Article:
The Pacific

The Pacific (2010)

5 mistakes in season 1

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Basilone - S1-E2

Continuity mistake: In the scene where John Basilone goes looking for his friend Manny. Basilone has 3rd degree burns on his left forearm and left hand but in the shot he is walking through the jungle holding a pistol tightly in his left hand and his canteen is on his right side as he walks past a group of trees. The next shot he is continuing walking through the jungle but the gun is in his right hand (which isn't burned) and his canteen has also switched sides as he walks past the same group of trees.

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Guadalcanal/Leckie - S1-E1

Factual error: The climax of the first episode, The Battle of The Tenaru River, is not historically accurate. Leckie did not run about shoring holes in the Marine defensive line. The real heroes of the engagement known variously as The Battle of Alligator Creek (a misnomer - no alligators in the South Pacific), Battle of the Tenaru River (mismarked on Marine maps, properly known as The Battle of The Ilu a tidal lagoon) were Marines Leroy Diamond, Al Schimd and John Rivers. These men accounted for over 200 Japanese KIA. All three paid dearly. Rivers was killed, Diamond sustained over 8 bullet wounds and Schmid was blinded. For their gallantry in action the three were awarded the Nation's second highest honor the Navy Cross. An accurate depiction of this battle was in the movie "Pride of the Marines."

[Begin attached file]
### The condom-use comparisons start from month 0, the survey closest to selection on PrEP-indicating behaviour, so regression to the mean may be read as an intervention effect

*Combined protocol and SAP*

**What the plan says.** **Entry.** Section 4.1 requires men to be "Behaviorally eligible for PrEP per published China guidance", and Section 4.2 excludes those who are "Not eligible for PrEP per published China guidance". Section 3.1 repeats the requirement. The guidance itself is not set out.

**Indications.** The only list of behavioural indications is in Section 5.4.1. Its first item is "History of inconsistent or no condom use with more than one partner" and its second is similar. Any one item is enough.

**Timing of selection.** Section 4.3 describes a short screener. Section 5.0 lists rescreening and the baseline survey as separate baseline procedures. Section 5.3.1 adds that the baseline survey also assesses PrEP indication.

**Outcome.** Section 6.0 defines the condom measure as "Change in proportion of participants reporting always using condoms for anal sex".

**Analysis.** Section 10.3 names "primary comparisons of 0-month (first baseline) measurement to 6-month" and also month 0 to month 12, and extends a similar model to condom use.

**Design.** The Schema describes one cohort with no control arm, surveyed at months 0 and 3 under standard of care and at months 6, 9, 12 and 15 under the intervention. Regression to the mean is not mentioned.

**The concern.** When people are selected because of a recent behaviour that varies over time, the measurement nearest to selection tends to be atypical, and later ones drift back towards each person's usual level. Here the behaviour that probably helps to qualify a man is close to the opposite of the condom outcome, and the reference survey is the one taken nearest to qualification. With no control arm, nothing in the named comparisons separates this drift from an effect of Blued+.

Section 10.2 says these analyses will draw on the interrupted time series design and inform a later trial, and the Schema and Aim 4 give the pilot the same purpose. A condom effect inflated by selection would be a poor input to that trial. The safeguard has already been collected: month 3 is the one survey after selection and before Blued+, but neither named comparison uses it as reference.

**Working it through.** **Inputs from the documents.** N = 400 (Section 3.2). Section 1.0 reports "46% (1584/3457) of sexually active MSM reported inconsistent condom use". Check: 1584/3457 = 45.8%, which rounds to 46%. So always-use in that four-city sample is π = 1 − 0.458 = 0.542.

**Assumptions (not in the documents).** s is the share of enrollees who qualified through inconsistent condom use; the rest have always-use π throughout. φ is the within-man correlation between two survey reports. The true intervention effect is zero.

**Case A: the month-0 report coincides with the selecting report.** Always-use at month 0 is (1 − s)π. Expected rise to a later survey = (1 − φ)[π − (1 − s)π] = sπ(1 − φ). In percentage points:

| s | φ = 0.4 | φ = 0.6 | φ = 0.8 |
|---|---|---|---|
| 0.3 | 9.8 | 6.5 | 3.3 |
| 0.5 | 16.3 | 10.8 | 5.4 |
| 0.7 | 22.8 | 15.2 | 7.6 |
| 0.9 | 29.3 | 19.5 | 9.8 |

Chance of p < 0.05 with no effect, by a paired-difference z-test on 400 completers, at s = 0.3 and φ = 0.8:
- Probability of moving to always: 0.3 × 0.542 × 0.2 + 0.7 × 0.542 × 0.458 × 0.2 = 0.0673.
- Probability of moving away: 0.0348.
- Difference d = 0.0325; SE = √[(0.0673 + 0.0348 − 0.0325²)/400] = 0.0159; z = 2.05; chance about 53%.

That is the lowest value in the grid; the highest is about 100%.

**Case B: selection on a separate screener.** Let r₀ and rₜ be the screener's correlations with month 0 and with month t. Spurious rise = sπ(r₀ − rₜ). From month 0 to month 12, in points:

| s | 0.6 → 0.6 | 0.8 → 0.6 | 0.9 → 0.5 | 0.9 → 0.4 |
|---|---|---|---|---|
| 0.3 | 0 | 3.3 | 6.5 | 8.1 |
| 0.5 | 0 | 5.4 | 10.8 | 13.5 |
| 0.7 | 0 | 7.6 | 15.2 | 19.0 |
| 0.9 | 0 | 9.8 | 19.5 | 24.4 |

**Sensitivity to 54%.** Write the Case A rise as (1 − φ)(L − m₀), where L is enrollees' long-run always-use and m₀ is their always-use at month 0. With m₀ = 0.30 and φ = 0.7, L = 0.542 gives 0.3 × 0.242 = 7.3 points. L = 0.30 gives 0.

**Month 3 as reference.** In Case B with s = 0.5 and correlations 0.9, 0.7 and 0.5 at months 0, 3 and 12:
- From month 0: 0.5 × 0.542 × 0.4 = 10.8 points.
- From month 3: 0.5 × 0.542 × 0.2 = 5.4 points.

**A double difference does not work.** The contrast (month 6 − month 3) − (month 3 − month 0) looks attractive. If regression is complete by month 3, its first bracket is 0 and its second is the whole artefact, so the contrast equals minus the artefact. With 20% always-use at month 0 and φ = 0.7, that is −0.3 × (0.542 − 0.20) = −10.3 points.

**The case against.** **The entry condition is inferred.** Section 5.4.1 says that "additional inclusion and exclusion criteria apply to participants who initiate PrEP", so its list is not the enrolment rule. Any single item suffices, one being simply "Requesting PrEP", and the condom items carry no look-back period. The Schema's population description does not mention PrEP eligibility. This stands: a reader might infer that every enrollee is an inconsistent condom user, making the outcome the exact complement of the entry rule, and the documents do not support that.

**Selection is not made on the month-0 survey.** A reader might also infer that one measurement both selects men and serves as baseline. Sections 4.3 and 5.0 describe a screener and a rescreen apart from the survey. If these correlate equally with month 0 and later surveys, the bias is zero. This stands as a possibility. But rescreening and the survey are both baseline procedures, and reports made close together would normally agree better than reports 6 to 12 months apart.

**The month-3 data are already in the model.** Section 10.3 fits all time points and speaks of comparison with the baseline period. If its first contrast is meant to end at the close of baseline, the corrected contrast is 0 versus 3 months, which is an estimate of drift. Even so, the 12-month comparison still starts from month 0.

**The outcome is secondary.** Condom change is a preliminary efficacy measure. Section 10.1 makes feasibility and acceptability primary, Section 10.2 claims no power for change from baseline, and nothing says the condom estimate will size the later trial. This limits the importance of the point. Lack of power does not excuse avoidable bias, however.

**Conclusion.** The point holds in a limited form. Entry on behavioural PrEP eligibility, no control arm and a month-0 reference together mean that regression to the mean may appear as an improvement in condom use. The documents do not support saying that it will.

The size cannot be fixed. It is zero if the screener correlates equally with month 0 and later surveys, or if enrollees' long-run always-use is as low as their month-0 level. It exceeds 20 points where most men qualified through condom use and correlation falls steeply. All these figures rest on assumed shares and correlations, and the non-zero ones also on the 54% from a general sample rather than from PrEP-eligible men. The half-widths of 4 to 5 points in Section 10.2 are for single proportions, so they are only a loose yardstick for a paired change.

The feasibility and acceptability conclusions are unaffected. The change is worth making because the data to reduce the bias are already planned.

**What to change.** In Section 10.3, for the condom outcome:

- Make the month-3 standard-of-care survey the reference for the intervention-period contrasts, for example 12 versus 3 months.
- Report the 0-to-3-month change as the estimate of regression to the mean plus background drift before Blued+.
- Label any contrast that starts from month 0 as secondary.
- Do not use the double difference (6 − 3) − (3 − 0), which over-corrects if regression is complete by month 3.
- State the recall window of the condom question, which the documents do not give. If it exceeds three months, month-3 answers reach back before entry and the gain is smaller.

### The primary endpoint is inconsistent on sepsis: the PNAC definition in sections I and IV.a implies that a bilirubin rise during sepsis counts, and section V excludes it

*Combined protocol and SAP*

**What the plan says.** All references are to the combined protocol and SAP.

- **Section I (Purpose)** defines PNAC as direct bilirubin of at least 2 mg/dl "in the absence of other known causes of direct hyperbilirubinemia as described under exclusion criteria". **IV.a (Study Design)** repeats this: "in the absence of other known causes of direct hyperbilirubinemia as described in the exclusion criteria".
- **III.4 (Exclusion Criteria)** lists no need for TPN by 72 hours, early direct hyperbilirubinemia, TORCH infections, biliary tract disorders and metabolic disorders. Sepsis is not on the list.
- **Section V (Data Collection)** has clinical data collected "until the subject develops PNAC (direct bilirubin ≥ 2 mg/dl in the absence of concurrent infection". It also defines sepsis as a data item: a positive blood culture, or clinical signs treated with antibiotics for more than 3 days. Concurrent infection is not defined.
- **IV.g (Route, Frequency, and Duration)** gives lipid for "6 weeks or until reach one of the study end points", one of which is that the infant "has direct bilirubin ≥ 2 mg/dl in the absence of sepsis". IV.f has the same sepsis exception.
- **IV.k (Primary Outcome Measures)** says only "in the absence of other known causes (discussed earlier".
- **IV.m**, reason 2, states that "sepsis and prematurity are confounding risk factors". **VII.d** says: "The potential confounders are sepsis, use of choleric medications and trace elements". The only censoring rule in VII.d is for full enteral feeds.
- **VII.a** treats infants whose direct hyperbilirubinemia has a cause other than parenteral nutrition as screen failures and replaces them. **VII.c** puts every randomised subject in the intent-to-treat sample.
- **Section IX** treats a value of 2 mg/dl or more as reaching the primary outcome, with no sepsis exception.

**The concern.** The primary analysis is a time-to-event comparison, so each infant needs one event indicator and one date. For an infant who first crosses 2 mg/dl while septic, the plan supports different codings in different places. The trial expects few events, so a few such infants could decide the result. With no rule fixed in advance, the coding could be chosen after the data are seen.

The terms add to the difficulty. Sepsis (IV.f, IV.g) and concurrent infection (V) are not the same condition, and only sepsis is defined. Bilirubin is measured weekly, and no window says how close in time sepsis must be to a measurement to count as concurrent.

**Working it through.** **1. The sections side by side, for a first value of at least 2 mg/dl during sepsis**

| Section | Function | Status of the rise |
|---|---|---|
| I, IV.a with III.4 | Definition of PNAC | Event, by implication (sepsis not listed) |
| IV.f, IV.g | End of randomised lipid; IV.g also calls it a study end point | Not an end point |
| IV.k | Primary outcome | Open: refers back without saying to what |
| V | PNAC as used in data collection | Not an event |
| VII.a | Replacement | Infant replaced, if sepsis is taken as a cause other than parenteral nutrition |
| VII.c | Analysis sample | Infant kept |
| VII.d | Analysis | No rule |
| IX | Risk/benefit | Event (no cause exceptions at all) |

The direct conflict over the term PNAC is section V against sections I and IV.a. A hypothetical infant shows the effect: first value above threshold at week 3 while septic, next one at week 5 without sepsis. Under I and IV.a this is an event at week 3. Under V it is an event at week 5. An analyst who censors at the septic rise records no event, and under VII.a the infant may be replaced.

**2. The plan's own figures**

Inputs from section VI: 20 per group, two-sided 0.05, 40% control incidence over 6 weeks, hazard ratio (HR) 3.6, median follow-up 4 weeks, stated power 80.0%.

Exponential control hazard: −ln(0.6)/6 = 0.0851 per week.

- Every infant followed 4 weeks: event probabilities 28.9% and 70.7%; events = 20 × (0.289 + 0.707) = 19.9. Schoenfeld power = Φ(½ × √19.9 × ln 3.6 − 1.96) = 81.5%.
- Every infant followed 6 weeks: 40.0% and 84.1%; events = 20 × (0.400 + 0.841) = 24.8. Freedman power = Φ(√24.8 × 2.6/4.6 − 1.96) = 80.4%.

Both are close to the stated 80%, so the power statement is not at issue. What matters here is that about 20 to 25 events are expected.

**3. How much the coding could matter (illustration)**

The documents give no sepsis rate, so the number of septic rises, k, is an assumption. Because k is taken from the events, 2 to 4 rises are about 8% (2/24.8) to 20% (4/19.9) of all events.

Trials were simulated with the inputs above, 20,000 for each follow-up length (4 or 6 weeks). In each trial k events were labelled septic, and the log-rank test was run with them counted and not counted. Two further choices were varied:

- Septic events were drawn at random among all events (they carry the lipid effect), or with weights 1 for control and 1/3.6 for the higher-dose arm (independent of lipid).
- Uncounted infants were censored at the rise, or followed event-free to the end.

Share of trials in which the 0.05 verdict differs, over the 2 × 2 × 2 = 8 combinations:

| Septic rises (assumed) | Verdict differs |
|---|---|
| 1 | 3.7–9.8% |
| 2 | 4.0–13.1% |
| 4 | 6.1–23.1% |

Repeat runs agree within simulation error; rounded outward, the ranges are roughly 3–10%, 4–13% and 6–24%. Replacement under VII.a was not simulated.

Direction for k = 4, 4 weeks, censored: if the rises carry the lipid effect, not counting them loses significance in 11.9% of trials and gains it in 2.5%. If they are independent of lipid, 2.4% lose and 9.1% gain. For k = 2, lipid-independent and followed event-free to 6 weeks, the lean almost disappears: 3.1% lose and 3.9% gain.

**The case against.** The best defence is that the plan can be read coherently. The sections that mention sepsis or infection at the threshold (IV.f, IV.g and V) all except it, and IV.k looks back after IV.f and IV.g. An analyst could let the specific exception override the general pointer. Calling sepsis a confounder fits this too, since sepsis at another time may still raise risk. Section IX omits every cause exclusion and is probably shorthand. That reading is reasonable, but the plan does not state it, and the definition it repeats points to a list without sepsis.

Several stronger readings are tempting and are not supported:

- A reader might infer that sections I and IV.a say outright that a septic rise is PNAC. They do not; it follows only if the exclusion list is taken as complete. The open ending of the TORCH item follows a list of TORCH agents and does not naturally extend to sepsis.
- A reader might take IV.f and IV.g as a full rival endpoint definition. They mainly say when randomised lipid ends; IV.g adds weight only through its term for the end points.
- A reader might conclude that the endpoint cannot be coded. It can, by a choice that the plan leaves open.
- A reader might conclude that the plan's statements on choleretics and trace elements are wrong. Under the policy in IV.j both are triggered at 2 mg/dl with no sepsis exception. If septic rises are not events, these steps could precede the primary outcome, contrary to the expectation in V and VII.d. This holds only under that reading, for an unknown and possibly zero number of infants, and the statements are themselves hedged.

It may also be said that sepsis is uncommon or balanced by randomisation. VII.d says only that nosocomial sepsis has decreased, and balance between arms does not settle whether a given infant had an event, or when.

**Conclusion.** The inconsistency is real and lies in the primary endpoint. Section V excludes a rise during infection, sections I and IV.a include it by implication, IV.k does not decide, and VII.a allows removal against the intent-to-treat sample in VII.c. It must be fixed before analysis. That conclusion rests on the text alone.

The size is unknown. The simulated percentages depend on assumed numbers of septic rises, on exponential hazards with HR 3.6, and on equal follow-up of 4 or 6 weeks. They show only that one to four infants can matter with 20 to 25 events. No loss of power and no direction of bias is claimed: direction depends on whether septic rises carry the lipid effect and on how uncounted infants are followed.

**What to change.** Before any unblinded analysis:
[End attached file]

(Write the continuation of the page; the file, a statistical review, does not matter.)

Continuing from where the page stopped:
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Bill Freedman

Peleliu Hills - S1-E7

Continuity mistake: When Jay realises he pooped himself, his M1 Carbine rifle is on the ground. In the next shot when he looks up to tell the other soldiers what happened, you can see the barrel poking out from the bottom of the screen.

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Guadalcanal/Leckie - S1-E1

Factual error: On the map behind the colonel during the first scene, Iceland is labelled as being under Nazi control. This is incorrect, as the British were in control of the country during the whole of the war.

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Home - S1-E10

Factual error: Robert Leckie returns to Bergen County, N.J. in the mid '40s. While talking to his dad he says of that afternoon "Bergen Catholic plays Don Bosco Prep." Bergen Catholic wasn't established until 1955, and while Don Bosco did exist in the 1940s, it didn't have a football program until the late 1950s.

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